Council: Cimarron bridge work in 2007

       Westsiders will have even more reason to stay on this side of town in the months ahead.
       Based on a consensus of the Colorado Springs City Council Aug. 21, the Cimarron bridge just east of I-25 should be replaced as soon as possible because of its safety uncertainties. Most or all of the work will take place in 2007 - the same time frame as the COSMIX project's Bijou Street/I-25 interchange replacement.
       Many details remain to be ironed out, but council preferred Senior Civil Engineer Robin Kidder's “fast track” approach, which suggests work starting as early as October with the hiring of a design-build construction team and continuing until December '07. Pre-construction time would be saved by curtailing the public-input and design process. The bridge could be modeled after the new Bijou bridge, which went through an extensive public-input process, he said.
       An open questiion is whether to keep half of the bridge open at all times - so that two lanes of traffic (instead of the usual four) could get through while the work goes on - or to to close the bridge completely. The work might be done faster and cheaper in the latter case, but traffic would have to be detoured east of I-25 through America the Beautiful Park to Colorado Avenue, “and there's some downside to that as well,” Kidder said. In any case, he noted, “It doesn't matter if you build half the bridge or not, you still have to keep 30,000 vehicles a day moving.”
       Councilman Jerry Heimlicher, whose District 3 includes part of the Westside, said he favored “doing it all at once,” but tempered that with a request for additional traffic figures.
       The Bijou bridge replacement, by Colorado Department of Transporta-tion (CDOT) COSMIX contractor Rockrimmon Con-structors, is scheduled from January to October '07. Those dates, established by CDOT to avert construction impacts on downtown Christmas trade, cannot be changed so late in the process, Kidder said.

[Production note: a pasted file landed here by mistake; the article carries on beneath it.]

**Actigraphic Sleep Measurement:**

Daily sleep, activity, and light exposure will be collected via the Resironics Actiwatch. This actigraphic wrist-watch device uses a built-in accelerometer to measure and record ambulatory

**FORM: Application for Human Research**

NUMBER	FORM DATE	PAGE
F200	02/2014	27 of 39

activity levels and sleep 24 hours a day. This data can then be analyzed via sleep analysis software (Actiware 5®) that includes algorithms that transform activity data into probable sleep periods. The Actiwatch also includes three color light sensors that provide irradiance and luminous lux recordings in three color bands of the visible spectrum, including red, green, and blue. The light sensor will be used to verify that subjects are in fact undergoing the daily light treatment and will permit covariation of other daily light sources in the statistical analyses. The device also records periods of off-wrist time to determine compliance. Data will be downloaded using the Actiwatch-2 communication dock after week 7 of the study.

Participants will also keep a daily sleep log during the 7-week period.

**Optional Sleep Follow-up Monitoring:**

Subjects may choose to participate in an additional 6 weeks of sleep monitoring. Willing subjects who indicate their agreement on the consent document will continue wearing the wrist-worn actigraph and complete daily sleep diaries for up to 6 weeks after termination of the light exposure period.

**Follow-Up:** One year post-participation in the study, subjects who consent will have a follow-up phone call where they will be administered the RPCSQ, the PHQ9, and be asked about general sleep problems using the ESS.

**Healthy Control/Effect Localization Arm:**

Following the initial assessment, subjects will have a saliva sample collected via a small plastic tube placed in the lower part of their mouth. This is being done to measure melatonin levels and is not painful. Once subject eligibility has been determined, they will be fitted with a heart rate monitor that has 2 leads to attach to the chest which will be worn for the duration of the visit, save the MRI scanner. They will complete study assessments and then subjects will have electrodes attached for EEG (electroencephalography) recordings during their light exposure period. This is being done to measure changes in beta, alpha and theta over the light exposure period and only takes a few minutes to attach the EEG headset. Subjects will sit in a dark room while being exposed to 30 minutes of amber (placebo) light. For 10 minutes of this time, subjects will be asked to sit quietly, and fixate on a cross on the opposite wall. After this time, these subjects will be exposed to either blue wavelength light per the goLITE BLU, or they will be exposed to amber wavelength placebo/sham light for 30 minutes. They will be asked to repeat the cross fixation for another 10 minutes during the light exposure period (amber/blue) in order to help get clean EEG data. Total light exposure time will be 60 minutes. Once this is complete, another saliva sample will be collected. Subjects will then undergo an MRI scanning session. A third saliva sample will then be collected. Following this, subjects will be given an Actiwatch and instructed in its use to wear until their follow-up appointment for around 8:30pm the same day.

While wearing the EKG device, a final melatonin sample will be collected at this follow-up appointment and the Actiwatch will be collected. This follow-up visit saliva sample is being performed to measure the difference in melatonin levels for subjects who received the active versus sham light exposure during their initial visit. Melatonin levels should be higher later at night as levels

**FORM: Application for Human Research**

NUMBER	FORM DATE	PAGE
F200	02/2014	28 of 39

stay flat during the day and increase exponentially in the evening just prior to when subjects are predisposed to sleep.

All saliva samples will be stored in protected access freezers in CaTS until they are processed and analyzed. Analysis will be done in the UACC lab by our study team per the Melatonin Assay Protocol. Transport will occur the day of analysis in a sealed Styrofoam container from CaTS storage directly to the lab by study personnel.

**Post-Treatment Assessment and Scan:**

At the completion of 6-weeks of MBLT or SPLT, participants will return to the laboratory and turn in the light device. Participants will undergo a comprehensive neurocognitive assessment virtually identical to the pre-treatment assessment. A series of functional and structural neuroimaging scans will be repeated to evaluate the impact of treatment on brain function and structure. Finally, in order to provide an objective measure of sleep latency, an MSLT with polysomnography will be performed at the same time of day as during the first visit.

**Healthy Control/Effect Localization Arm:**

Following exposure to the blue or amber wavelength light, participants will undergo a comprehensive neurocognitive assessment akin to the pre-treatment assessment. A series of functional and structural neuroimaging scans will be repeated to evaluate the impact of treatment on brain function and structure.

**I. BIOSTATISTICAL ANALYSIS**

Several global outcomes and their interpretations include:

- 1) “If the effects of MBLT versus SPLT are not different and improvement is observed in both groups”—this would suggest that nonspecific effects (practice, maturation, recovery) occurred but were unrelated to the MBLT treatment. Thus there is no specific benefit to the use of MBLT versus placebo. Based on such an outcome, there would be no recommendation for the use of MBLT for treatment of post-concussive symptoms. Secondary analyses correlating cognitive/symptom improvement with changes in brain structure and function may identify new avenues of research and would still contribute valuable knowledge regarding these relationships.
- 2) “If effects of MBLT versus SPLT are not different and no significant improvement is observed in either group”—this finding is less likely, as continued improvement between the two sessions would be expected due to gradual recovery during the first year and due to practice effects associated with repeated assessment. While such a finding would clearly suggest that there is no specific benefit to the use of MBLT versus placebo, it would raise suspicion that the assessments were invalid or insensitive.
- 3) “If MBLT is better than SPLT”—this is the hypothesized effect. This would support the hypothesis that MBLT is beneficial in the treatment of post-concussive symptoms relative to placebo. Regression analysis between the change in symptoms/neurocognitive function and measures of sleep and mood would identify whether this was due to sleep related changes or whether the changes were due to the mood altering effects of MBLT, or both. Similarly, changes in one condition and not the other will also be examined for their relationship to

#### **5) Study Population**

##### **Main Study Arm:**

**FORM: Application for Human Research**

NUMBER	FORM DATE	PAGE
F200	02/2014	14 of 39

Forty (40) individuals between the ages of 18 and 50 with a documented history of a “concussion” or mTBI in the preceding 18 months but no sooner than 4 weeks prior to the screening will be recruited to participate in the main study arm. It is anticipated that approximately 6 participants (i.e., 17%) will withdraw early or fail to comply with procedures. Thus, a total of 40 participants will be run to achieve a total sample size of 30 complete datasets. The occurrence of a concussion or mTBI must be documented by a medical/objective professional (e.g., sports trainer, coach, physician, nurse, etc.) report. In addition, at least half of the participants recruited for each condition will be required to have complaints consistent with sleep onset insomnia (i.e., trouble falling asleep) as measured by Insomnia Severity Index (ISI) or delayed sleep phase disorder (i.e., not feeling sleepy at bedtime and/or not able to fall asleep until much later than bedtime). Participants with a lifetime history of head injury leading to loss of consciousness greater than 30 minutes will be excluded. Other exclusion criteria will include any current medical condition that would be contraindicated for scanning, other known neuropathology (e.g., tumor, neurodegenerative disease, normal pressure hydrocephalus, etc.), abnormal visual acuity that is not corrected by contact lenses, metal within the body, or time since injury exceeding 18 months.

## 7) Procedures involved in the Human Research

The Pikes Peak Rural Transportation Authority (RTA) board, which meets Sept. 13, still needs to move the Cimarron project up on its priority list from the current time frame of about 2010. But with three council members on the board, as well as County Commis-sioner Sallie Clark, who has long pushed for the bridge's replacement, approval is anticipated.
       Clark said after the meeting she understands the concern about traffic back-ups, but “at this time we don't have much choice. The safety of our citizens and the long- term benefits in this case come first… We're getting to it as fast as we can.”
       Another issue is cost. The RTA's budgeted cost for the bridge is $4.8 million, but the fast-track estimate put the cost at $7-8 million. Kidder said that funding could be initially obtained by borrowing from two other major upcoming RTA road projects (Woodmen Road and the Proby Expressway) that don't need all their funds quite yet.
       The bridge spans Conejos Street and the railroad tracks. It was initially built by the Colorado Department of Transportation (CDOT) in 1958 and given to the city in 1992, Kidder reported.
       The city spent about $800,000 on emergency structural repairs between 2002 and 2004. That work was supposed to ensure the bridge's stability for another 10 years. But a new problem occurred Aug. 9, when a four-foot-wide hole appeared on the south side of the bridge deck - so massive a hole that people could see through to the street below. Kidder said this was a result of moisture seeping through the deck over time and wrecking its concrete under-surface.
       Traffic is currently diverted to the north side, but it has a weak point of its own that has forced a vehicle weight limit requiring police supervision at the bridge since Aug. 9, Kidder told council. He added that the bridge will be completely closed for one day (Saturday, Aug. 26) so a steel plate can be installed to strengthen that side.
       Both the other two replacement options that council turned down involved waiting until the Bijou bridge reopens before closing Cimarron and replacing it.

Westside Pioneer article